Wednesday, May 30, 2007
By coincidence, I just picked up on a GVO link to a blogger who attended a recent social activist conference in Nairobi dealing with the use of mobile phone technology. This blogger pointed out the lack of African involvement on the technology side:
The issue of how to deal with the ownership of technology and technological expertise was also discussed. All the technologists where white and tended to be white males. Why are African technologists not involved in development technology? And technology in general. These questions remain to be answered but definitely something that crops up repeatedly in any discussion on technology in Africa whether mobile phones or the internet.
Hmmm... how to address this...
Friday, May 25, 2007
Avaaz is apparently backed by two goups, MoveOn.org and a group called Res Publica. I've worked for MoveOn.org, so I know a little about the organization. They were behind broad movements in 04 and 06 to help Democrats win US elections. In 06 they did this mainly through a vast telephone campaign aimed at getting "progressive" voters out to the polls. Unsurprisingly, the clip itself points to these huge telephone trees as the (only mentioned) reason for the Dems victory in 06. A nice little pat on its own back. MoveOn has always been internet savvy, but it looks like they are looking to utilize it even more through popular sites like YouTube. They are known to have a large and growing email base, an attractive aspect for many political organizations and candidates. There's no question that they are trying to position themselves as the leading internet activist group, as their hand in the broadly defined agenda of Avaaz indicates. Despite Republican efforts to thwart its growing influence, I'd look out for MoveOn in the next election. Personally, I'm interested in how closely they link themselves with an increasingly centrist Democratic party.
Tuesday, May 15, 2007
A conversation with an old acquaintance earlier this week sparked a series of meditations on some strangely connected topics. We were talking about the “lawlessness” of the internet, with its disjointed structure and relative lack of overriding governance. Hackers, thieves, and disreputable people roam the web, making it a modern day wild (wild) west. The two features that truly popularized the internet, porn and ripped music, reveal how lawlessness has characterized the internet phenomenon since its popular beginnings.
Yet, how long will this last? Is the wild wild web, just like its 19th century predecessor, an ephemeral phenomenon? Even now issues of government oversight and internet neutrality seem to hint at the solidifying trajectory of the web. Governments such as China, Iran and Singapore seek authoritarian control over how the internet is used, and by whom. At the same time in the US and other capitalist countries regional and national internet service providers are lobbying for more control over access and marketability of the web. While these two efforts might have divergent goals and motives, they essentially signal the effort to control and manipulate this heretofore relatively open space (notwithstanding the obvious inherent private, elitest nature of access that cannot escape noting). I believe that there is still amazing potential for the internet to evolve into a tool that continues to help inform, educate, and facilitate socio-political equality. However, I fear that there is also the very real threat that this wild frontier will be destroyed by an overbearing urge to control.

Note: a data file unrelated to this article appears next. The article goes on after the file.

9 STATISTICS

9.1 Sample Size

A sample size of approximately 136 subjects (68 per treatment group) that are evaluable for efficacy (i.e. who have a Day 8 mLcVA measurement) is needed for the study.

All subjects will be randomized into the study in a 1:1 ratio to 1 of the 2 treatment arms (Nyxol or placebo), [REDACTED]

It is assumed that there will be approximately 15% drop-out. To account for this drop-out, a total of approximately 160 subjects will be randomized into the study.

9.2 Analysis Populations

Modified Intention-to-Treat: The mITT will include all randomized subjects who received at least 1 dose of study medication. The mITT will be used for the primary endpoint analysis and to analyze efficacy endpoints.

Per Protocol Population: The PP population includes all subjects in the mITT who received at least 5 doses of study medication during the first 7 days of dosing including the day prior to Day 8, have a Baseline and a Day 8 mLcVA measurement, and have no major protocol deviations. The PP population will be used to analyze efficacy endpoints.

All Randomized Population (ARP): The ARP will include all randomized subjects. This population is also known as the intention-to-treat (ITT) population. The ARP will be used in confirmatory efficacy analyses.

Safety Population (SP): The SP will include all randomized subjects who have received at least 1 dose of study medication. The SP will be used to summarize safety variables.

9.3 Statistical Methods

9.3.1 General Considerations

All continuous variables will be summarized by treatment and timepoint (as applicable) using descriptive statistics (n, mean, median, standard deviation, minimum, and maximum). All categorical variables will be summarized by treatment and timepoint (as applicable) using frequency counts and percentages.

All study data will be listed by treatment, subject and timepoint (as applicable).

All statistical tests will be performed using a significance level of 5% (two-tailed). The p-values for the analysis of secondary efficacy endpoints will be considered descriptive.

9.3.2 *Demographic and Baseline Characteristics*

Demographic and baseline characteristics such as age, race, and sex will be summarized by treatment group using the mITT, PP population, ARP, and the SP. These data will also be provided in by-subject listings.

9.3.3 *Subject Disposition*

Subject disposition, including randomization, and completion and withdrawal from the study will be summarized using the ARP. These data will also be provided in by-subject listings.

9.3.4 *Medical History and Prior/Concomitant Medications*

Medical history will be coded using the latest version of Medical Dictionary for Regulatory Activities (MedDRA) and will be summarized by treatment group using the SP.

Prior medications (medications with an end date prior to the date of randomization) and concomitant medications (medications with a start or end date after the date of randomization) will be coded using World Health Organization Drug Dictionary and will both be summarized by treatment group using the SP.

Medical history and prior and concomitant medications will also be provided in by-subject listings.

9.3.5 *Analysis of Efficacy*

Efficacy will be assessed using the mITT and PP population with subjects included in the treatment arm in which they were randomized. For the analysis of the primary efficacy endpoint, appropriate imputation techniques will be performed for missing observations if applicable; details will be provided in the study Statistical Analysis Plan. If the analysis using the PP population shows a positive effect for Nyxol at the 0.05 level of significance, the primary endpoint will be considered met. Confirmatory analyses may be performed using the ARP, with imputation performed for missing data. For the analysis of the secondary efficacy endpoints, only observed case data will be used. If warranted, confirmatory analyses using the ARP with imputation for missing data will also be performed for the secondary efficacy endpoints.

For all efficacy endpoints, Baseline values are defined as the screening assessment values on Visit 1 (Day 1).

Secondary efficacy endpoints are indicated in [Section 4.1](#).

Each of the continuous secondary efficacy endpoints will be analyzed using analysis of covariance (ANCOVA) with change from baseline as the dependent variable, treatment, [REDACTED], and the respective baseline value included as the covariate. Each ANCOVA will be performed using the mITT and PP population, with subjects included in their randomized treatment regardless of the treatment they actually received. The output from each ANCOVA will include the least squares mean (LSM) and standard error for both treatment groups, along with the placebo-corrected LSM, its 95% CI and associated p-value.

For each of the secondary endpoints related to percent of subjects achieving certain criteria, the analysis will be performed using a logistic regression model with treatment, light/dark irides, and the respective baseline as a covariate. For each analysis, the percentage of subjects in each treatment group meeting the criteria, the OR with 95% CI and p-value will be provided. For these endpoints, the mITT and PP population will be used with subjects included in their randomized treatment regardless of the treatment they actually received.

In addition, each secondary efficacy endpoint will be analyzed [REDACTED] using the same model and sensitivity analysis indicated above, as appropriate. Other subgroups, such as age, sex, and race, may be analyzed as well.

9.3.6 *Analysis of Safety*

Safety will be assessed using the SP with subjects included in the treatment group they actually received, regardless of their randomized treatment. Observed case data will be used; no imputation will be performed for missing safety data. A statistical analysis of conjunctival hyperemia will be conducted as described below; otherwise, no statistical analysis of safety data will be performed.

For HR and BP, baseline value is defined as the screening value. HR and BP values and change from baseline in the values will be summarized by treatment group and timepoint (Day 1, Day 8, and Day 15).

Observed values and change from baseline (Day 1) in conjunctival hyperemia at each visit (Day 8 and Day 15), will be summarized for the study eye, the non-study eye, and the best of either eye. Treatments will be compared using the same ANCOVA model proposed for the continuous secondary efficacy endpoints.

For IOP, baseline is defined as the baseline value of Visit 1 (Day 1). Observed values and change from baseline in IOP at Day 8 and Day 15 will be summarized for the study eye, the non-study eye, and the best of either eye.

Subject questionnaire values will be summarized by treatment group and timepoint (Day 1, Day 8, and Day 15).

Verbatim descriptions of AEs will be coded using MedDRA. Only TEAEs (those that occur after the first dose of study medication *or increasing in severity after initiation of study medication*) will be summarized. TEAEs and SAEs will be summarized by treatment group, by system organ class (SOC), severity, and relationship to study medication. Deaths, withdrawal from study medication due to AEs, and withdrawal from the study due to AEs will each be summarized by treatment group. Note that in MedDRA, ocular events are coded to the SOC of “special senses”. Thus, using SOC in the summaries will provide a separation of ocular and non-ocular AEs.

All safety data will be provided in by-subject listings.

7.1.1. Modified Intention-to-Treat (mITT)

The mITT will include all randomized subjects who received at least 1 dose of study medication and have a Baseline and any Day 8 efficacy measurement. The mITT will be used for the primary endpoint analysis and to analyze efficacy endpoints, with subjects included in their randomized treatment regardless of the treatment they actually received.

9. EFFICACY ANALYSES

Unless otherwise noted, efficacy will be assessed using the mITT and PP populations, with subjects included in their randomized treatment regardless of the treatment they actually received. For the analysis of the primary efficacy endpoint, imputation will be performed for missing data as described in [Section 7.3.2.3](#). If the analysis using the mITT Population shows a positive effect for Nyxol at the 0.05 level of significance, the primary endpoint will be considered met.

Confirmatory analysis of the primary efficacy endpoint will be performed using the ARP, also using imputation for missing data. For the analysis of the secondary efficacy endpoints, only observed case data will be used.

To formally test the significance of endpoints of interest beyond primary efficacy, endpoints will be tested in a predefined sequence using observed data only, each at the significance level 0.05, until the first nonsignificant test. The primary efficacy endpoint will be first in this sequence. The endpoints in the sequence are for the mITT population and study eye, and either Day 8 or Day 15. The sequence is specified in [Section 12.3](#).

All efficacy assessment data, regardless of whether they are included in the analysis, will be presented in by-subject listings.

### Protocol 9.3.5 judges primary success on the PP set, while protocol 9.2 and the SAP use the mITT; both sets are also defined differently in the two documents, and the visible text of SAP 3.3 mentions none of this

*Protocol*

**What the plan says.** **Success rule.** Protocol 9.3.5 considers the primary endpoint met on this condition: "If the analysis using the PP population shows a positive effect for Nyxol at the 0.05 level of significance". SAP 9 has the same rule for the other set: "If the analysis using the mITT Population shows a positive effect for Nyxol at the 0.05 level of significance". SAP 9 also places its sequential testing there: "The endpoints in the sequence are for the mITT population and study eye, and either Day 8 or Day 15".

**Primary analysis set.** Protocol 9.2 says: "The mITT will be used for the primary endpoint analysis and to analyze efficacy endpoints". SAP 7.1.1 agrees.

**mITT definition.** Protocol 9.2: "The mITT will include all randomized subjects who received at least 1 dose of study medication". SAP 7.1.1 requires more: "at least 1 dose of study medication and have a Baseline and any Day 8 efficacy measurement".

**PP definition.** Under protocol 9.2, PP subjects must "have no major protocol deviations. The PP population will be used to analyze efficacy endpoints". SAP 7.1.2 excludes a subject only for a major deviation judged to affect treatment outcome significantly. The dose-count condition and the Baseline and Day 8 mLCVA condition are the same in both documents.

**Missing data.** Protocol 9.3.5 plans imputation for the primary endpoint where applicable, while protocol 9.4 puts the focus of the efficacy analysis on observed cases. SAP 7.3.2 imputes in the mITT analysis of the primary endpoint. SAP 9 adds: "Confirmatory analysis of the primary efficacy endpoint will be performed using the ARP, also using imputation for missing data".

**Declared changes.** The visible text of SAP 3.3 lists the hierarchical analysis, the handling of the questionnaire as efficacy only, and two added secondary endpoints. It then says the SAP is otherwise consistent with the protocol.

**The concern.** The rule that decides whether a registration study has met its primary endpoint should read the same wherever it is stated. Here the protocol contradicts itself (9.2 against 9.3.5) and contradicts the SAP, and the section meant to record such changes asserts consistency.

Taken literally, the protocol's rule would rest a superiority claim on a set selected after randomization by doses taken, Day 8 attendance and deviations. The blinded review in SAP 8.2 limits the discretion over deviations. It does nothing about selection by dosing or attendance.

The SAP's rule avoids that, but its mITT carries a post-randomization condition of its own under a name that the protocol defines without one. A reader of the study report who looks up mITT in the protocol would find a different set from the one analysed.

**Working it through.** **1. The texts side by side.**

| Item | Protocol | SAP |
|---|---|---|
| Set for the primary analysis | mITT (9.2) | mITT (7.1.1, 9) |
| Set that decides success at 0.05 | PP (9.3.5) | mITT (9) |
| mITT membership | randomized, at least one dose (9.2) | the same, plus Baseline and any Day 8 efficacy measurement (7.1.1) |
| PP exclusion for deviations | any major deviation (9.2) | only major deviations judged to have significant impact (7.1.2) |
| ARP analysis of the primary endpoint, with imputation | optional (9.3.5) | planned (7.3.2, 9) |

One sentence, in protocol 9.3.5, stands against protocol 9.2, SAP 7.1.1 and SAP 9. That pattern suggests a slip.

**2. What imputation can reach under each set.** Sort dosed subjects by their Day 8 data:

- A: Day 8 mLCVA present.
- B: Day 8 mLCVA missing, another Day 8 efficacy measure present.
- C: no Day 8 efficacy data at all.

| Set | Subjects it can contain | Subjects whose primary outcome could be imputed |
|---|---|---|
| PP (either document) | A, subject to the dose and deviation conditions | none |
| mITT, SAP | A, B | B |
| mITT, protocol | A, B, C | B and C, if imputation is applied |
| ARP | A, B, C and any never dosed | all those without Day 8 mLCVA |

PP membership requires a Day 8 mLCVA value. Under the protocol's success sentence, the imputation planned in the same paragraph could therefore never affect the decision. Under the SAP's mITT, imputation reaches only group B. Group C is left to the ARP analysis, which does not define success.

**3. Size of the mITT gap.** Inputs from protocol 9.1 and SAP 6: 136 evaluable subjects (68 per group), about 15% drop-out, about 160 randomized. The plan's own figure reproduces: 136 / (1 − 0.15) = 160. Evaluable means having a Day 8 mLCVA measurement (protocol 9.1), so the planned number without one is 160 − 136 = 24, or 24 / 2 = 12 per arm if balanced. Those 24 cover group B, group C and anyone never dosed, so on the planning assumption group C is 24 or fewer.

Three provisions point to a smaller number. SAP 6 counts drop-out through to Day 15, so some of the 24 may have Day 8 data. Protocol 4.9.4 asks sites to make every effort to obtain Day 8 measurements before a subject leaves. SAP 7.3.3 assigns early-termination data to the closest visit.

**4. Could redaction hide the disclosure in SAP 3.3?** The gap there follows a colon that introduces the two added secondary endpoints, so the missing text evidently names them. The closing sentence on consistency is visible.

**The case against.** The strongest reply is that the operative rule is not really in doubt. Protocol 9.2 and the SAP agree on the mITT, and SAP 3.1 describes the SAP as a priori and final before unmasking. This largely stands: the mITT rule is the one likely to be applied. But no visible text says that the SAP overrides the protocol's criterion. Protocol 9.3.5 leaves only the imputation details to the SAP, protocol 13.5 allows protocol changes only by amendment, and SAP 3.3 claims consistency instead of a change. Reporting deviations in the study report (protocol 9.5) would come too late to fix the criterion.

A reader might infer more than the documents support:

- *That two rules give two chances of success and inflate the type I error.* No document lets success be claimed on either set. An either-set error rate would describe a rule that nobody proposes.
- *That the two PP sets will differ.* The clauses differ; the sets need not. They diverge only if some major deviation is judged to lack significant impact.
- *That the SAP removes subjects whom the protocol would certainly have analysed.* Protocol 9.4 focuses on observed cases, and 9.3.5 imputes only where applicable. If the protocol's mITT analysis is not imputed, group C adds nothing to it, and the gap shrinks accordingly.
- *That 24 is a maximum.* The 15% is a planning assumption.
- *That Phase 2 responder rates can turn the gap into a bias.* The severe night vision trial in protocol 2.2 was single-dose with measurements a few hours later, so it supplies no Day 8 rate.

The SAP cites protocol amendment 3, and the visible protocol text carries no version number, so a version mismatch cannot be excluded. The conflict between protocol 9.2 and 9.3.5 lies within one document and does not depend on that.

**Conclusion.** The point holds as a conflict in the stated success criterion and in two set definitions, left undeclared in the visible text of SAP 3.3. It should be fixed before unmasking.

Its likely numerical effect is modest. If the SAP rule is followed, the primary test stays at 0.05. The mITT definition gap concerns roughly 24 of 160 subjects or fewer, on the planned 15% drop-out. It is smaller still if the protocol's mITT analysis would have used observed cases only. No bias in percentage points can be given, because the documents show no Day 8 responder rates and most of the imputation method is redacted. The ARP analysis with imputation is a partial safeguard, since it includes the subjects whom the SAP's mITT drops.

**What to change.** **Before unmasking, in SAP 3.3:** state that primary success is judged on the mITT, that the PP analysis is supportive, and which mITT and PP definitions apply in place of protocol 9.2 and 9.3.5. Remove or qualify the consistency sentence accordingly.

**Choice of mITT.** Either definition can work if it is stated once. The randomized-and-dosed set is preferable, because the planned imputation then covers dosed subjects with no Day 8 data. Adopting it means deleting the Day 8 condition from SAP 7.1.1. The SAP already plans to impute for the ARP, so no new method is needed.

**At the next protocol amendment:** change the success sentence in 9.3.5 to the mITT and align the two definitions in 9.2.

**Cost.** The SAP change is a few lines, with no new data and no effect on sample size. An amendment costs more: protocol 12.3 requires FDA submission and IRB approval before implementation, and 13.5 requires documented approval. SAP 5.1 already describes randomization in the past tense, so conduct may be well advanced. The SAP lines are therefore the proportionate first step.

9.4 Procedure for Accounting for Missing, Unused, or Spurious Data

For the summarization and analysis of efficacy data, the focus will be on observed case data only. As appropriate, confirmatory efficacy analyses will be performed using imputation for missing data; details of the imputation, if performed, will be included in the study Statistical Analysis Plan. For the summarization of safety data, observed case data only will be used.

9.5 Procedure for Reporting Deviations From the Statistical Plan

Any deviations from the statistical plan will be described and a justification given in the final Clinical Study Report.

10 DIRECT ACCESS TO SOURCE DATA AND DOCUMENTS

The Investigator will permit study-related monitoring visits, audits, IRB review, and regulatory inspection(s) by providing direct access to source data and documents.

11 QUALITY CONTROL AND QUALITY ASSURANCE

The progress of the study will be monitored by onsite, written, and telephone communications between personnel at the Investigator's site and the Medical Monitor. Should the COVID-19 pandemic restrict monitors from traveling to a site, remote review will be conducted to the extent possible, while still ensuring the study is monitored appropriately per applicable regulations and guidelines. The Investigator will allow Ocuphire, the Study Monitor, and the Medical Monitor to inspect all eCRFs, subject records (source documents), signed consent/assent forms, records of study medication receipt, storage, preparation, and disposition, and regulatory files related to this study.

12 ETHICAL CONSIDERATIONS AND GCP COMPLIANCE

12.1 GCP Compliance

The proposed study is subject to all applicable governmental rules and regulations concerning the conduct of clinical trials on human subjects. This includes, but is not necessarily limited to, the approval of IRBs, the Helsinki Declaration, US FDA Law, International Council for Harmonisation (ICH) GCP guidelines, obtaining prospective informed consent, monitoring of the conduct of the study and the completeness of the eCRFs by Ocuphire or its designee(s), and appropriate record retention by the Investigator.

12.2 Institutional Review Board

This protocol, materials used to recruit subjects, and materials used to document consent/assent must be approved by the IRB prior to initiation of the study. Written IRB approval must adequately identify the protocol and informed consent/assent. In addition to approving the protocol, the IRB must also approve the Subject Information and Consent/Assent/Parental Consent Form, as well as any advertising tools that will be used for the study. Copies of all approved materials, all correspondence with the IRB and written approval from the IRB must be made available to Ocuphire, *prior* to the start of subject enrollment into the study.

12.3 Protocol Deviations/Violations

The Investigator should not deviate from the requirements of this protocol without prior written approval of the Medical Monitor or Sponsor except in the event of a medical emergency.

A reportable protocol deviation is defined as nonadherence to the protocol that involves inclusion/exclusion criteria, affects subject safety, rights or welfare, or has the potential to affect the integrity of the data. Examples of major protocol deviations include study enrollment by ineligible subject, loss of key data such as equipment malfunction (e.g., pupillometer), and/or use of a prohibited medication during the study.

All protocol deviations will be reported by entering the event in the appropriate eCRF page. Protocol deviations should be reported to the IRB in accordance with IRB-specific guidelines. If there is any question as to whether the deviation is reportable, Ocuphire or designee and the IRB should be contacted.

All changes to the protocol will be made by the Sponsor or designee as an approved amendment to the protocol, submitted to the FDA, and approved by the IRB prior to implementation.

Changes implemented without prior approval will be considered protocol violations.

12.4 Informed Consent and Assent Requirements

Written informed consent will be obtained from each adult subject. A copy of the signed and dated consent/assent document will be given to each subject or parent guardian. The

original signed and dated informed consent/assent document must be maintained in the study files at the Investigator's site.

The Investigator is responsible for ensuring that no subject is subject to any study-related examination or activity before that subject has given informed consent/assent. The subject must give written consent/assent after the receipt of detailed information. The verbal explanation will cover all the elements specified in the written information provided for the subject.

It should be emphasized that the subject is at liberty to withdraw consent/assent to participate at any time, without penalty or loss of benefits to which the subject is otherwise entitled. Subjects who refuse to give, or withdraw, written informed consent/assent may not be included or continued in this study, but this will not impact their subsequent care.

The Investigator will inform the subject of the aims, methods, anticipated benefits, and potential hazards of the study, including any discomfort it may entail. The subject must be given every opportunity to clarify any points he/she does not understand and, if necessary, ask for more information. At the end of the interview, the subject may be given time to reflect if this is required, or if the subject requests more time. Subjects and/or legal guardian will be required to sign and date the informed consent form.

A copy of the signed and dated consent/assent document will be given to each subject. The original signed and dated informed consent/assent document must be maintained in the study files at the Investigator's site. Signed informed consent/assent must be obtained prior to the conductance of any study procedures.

On a seemingly divergent note- but one that shares a similar theme- I recently finished Bury My Heart At Wounded Knee, a revisionist historian’s (Dee Brown) look at the taming of the wild west from a Native American (or Native Indian, or just plain Indian, depending on who you are talking to) perspective. This book, first published in the 1970s, covers the American government’s conquest over the native peoples who originally inhabited this land. Proceeding both in chronological order and (roughly) by tribe, it is in essence the same story of greed-induced deceit, unimaginable cruelty, and devastating tragedy told in more than a dozen different contexts.
Putting aside the remarkably saddening picture the book paints of the interaction between whites and natives, an important lesson gleaned is the role socio-cultural perspective plays on interaction between different groups. In this story the idea of ownership and productivity play an incredibly important part in the conflict. These two pinnacles of capitalist idealogy serve as the backbone of misunderstanding between inhabitant and invader. From the native perspective, land was something that could not be bought or sold at any price. It did not belong to anyone in the sense that it could be bartered with or commodified. Inhabitants had a responsibility to the land, to ensure that it continued to sustain those who depended on it. This turned out to be a much more ecologically forward-looking perspective than that of the white settlers and government officials who came to dispossess these native inhabitants. What US government and white prospectors, farmers and merchants saw was the misuse of valuable natural resources by an ignorant group of people. Progress, the watchword of the 19th century industrialization era, dictated that land that wasn’t maximized for humans’ short-term benefits was ipso facto a waste. From the perspective of these Anglo invaders, the land’s bountiful resources were there to be exploited, and the land itself destined to be possessed, bought and sold.
Whites’ perspective on land and land use, along with their own greed for wealth, informed their opinions of the native tribes, who they saw as lazy, ignorant and undeserving of the land. The pressure to attain this land and properly utilize it necessitated the formulation of a doctrine, embodied in the 19th cenury idea of Manifest Destiny, which lent justification to the dispossession of Indian land by Anglos. The psychology needed to accompany these devastating and inhumane acts sprang from the differences in understanding of the relationship between civilization and nature. Hence, at the same time during which the worst of these atrocities were being committed by the US government, the development of the stereotype of Indian savagery also came into focus. This perspective can best be summed up in the words, later popularized, by US Army General Philip Sheriden to his Comanche prisoners: “The only good Indians I ever saw were dead” (Brown, 170. Interestingly, the idea of the “noble savage” only came about after this period when native tribes no longer posed any real threat and the memory of the “wild west” began to be romanticized by nostalgic whites).